Urban legend has it that when a plane is about to crash, passengers are asked to adopt the brace position not because this will save their lives, but because doing so will protect their teeth and so make it easier to identify the corpses from dental records.
I was reminded of this by the Vickers’ report recommendation that retail banking be ring-fenced from investment banking. The purpose of this, as Jonathan says, is not to reduce the risk of failure. It is instead to assist the clean-up operation after failure - to make it “easier and less costly to resolve banks that get into trouble” because such relatively simple operations are easier to either unwind or sell on than investment banks with their countless counterparties and opaque assets.
Instead, Vickers’ plan to reduce - not, note, eliminate - the risk of banking failure lies in the call for higher capital ratios. In themselves, these aren’t the problem; the 10% he recommends is actually slightly lower than banks have now (though any losses from the euro area debt crisis and associated economic slowdown will reduce these).
There are, though, two other problems:
1. Vickers calls for a further 7-10% of banks’ assets to consist of “loss absorbing” liabilities such as bail-in bonds, cocos or unsecured debt.
However, given the riskiness of banks’ activities, investors will only want to hold these on Buffett-style usurious terms. This will raise banks’ costs.
2. Vickers threatens the basic model of investment banking. A lot of its activities are low-margin near-arbitrage trading - hoovering up pennies. To make this profitable, you need lots of hoovers - high leverage. Which Vickers opposes.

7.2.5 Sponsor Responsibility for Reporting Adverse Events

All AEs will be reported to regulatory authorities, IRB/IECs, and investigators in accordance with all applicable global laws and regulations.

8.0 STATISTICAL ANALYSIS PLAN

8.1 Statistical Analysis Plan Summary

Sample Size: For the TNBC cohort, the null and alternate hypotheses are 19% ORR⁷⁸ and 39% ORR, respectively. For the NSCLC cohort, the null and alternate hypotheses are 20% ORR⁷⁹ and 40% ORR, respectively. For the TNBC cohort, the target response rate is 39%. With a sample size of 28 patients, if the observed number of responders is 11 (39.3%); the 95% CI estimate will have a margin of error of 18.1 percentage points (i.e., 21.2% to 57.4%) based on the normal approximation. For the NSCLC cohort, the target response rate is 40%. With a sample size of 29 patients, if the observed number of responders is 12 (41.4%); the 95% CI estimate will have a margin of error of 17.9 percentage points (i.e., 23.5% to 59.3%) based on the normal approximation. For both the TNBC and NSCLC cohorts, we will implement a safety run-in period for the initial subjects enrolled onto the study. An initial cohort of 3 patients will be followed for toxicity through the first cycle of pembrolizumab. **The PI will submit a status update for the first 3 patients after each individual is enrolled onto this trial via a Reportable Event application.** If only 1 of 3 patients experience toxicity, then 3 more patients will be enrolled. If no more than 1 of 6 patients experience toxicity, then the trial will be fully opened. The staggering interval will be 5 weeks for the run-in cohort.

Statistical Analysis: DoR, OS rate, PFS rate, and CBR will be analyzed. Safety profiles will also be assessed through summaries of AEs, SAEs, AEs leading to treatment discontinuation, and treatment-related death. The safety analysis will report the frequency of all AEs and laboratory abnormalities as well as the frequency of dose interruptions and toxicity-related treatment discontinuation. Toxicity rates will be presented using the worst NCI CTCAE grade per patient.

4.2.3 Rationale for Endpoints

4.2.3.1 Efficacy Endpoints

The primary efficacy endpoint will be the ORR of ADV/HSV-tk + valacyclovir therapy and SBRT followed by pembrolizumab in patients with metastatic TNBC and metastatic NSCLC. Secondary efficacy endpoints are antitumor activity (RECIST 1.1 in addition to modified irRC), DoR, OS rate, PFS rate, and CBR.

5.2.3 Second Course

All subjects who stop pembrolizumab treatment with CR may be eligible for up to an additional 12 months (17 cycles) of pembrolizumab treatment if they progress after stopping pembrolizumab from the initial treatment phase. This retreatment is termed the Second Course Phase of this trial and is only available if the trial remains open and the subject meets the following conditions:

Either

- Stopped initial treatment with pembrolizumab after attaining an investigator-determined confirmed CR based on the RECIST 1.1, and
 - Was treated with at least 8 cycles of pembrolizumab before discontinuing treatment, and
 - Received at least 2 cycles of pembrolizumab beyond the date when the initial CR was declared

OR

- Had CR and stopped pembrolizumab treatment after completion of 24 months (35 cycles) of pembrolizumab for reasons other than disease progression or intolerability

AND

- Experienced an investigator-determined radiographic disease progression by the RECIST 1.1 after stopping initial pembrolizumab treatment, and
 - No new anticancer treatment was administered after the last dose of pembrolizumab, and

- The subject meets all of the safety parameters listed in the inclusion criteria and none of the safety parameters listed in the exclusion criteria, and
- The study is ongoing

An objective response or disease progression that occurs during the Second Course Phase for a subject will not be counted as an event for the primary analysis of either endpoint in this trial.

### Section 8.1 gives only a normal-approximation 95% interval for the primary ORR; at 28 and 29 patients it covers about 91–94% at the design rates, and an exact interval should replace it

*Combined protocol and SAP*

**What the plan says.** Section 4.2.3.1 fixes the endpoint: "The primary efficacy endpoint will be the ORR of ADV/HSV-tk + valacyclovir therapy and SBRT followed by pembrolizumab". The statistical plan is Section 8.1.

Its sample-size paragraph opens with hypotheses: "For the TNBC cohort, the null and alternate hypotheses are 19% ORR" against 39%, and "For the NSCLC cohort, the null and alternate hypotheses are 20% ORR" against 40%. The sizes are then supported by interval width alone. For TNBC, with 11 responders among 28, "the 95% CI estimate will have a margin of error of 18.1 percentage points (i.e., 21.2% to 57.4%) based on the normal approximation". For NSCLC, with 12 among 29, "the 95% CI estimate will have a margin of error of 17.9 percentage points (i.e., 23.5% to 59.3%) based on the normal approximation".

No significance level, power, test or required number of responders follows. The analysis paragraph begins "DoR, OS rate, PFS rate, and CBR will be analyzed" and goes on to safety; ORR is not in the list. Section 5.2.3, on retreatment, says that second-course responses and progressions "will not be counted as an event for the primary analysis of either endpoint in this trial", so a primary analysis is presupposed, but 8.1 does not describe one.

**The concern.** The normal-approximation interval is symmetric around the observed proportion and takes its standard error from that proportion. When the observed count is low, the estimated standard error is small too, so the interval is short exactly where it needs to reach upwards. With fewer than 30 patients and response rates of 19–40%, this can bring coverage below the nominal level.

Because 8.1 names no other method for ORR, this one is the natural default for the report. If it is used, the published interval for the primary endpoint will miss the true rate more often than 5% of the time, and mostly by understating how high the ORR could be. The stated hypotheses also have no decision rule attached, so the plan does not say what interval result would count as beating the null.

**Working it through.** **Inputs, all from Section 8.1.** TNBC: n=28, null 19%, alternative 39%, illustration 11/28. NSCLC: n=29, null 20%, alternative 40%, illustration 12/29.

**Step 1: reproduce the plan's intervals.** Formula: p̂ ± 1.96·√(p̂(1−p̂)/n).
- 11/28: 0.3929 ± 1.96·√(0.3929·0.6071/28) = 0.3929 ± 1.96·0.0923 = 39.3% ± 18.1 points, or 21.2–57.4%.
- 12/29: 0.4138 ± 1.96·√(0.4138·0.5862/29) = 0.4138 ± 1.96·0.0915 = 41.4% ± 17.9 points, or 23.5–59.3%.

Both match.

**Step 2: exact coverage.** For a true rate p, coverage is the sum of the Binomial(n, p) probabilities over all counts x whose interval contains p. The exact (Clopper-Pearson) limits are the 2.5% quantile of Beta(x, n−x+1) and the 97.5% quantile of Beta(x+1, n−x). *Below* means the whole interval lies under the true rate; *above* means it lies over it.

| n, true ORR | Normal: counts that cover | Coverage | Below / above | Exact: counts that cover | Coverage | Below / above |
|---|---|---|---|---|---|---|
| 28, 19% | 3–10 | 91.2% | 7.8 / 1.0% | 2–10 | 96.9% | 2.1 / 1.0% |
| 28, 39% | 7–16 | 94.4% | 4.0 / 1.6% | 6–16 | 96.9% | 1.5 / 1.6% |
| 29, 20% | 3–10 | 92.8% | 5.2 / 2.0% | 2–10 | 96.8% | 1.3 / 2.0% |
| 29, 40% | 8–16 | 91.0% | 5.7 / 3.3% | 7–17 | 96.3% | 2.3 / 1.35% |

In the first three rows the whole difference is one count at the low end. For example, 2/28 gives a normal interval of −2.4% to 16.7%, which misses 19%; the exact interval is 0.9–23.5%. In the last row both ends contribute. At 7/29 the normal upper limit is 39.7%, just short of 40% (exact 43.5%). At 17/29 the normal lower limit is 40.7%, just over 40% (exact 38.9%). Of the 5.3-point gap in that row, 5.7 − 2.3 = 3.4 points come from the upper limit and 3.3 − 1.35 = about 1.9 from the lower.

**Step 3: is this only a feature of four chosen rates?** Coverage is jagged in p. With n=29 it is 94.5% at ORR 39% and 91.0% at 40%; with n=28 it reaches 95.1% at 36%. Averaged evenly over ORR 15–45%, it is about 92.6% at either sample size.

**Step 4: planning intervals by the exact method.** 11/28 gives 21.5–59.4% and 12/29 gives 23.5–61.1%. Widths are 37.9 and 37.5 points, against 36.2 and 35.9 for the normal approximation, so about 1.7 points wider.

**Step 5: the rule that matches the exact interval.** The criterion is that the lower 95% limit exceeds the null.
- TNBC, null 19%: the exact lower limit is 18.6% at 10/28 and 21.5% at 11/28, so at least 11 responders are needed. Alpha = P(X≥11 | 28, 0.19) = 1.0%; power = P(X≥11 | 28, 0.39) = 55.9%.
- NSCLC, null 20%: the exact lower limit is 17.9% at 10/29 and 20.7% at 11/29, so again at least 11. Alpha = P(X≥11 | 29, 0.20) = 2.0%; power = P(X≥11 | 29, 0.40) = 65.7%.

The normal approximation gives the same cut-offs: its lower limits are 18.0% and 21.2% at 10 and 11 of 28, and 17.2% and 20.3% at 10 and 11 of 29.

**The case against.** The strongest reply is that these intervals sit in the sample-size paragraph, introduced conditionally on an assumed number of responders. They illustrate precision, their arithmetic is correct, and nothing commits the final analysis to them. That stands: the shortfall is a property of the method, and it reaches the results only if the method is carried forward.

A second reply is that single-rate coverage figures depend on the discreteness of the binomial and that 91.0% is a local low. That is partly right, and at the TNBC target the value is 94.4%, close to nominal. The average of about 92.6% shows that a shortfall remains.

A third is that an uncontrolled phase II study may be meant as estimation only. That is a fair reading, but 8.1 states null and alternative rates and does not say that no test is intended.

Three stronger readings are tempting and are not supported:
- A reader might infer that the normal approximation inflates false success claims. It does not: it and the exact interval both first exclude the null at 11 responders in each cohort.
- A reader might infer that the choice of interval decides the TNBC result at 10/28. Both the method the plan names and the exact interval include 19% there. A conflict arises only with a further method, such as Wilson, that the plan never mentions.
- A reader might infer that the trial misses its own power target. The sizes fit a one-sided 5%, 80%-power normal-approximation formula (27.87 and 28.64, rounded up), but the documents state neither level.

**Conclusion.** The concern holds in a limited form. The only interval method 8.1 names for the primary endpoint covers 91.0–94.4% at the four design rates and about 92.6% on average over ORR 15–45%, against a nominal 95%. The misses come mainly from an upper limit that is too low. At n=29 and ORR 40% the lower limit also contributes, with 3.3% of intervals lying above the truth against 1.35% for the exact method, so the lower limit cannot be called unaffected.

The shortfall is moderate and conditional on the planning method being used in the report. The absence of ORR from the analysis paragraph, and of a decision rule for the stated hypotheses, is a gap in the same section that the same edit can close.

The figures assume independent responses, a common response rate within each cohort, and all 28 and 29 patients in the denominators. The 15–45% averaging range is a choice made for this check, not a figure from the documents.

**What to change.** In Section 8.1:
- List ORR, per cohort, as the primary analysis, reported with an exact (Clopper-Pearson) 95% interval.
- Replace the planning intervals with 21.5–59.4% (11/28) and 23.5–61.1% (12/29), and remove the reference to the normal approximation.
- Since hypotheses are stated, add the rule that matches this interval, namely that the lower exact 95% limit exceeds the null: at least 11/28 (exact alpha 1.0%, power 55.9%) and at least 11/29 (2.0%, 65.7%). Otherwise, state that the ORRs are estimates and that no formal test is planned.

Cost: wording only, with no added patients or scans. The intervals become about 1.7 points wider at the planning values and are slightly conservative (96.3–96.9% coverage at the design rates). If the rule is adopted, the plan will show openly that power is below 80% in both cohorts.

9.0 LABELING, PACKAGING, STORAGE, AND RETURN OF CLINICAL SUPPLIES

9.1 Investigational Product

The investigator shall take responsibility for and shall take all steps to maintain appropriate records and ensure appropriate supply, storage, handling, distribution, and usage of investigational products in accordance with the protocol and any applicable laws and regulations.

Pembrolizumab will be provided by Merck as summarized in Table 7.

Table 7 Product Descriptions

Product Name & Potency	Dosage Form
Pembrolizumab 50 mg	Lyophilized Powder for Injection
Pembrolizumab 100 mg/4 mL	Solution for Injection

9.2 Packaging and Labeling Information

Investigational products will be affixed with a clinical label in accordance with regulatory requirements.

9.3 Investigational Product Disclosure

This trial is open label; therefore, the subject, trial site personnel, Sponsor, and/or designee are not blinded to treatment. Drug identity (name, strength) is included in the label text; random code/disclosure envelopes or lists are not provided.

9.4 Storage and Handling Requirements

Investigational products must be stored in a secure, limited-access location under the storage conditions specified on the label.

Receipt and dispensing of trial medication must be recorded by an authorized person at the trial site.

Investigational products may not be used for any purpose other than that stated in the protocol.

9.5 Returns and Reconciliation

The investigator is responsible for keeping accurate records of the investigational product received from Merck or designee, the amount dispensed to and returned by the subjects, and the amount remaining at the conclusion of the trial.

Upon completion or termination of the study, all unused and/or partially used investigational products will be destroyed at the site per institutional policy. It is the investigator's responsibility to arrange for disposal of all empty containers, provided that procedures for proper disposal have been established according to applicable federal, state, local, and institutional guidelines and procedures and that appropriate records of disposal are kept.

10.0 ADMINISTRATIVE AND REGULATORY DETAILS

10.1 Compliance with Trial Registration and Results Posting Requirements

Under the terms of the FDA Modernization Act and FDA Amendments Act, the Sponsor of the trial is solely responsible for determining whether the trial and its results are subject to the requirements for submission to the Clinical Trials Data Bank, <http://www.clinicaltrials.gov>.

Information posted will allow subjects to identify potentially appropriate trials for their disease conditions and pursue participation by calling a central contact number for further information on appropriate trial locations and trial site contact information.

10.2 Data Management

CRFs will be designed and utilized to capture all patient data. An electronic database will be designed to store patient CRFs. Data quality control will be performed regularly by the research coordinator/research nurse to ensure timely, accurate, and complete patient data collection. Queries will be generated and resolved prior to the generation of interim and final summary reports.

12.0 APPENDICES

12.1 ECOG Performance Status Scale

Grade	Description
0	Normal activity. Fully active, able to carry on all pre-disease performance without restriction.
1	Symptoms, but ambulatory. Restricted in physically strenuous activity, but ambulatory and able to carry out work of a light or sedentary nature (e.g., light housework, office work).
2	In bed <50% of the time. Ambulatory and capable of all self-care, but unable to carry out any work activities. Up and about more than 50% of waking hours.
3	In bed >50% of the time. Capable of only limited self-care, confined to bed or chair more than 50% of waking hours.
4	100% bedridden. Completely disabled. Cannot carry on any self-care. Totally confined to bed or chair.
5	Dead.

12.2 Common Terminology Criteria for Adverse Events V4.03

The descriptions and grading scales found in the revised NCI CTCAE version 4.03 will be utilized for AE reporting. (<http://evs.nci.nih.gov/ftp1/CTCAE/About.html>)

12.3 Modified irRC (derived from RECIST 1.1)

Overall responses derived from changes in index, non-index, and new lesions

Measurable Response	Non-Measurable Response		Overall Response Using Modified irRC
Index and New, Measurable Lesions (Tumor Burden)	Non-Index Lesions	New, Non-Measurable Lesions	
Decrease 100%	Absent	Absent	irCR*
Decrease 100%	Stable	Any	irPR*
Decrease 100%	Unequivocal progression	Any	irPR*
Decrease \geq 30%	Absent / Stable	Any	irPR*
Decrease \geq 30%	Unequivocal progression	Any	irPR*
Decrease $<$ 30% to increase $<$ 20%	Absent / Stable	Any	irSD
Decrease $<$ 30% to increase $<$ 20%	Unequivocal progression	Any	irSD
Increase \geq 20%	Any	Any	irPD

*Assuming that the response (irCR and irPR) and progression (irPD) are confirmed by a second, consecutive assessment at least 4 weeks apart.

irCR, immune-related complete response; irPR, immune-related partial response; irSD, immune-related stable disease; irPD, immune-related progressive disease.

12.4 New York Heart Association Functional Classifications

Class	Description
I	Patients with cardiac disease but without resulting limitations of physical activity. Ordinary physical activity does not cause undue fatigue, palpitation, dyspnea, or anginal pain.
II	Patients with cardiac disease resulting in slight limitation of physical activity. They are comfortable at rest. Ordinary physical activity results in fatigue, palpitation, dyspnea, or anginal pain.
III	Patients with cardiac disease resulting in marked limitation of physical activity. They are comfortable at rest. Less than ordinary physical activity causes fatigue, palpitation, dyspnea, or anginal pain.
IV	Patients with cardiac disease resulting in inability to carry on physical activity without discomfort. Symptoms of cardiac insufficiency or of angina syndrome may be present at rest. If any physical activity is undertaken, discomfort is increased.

For example, last year Barclays Capital made £4.8bn profits on £191.3bn of risk-weighted assets (p46 of this pdf), a return of 2.5%. But this was in a very favourable time - near-zero borrowing costs. In 2006-07, return on RWA was just half this (p59 of this pdf). This means that if Barcap must hold 10% of its assets in equity, return on equity would be around 13% in normal times. This is in line with Bob Diamond’s target - but it shows how hard it will be to much exceed that.
In these two ways, the Vickers report is a threat to the banks.
But this is not a bug. It’s a feature. A major purpose of the report is to remove the implicit subsidy which governments give to banks both by offering to bail them out if they get into trouble, and by giving tax relief on debt. Vickers says:
The risks inevitably associated with banking have to sit somewhere, and it should not be with taxpayers
Although Vickers estimates these subsidies to be more than £10bn a year, he estimates that his proposals will cost banks less than this: £4-7bn. In this sense, Philip Aldrick is right. Banks got off lightly.
Which brings us to questions raised, but not answered, by the report:
1. How much would banks be worth if the implicit subsidy did not exist? Last year, the combined profits of Barclays, Lloyds and RBS were just £10.2bn, suggesting that banks might be almost worthless without that implicit state aid. And this raises the question; if banks were of nugatory value, how on earth could they raise sufficient capital from the private sector to provide the loss absorption which Vickers wants? There is a trade-off between reducing the tax-payers' exposure and increasing banks' loss-absorbers.
2. How much do the Tories really believe in the Thatcherite virtues of self-reliance and standing on your own two feet? If they did, their only quibble with Vickers would be that he doesn’t quite go far enough. Which doesn't seem to be the case.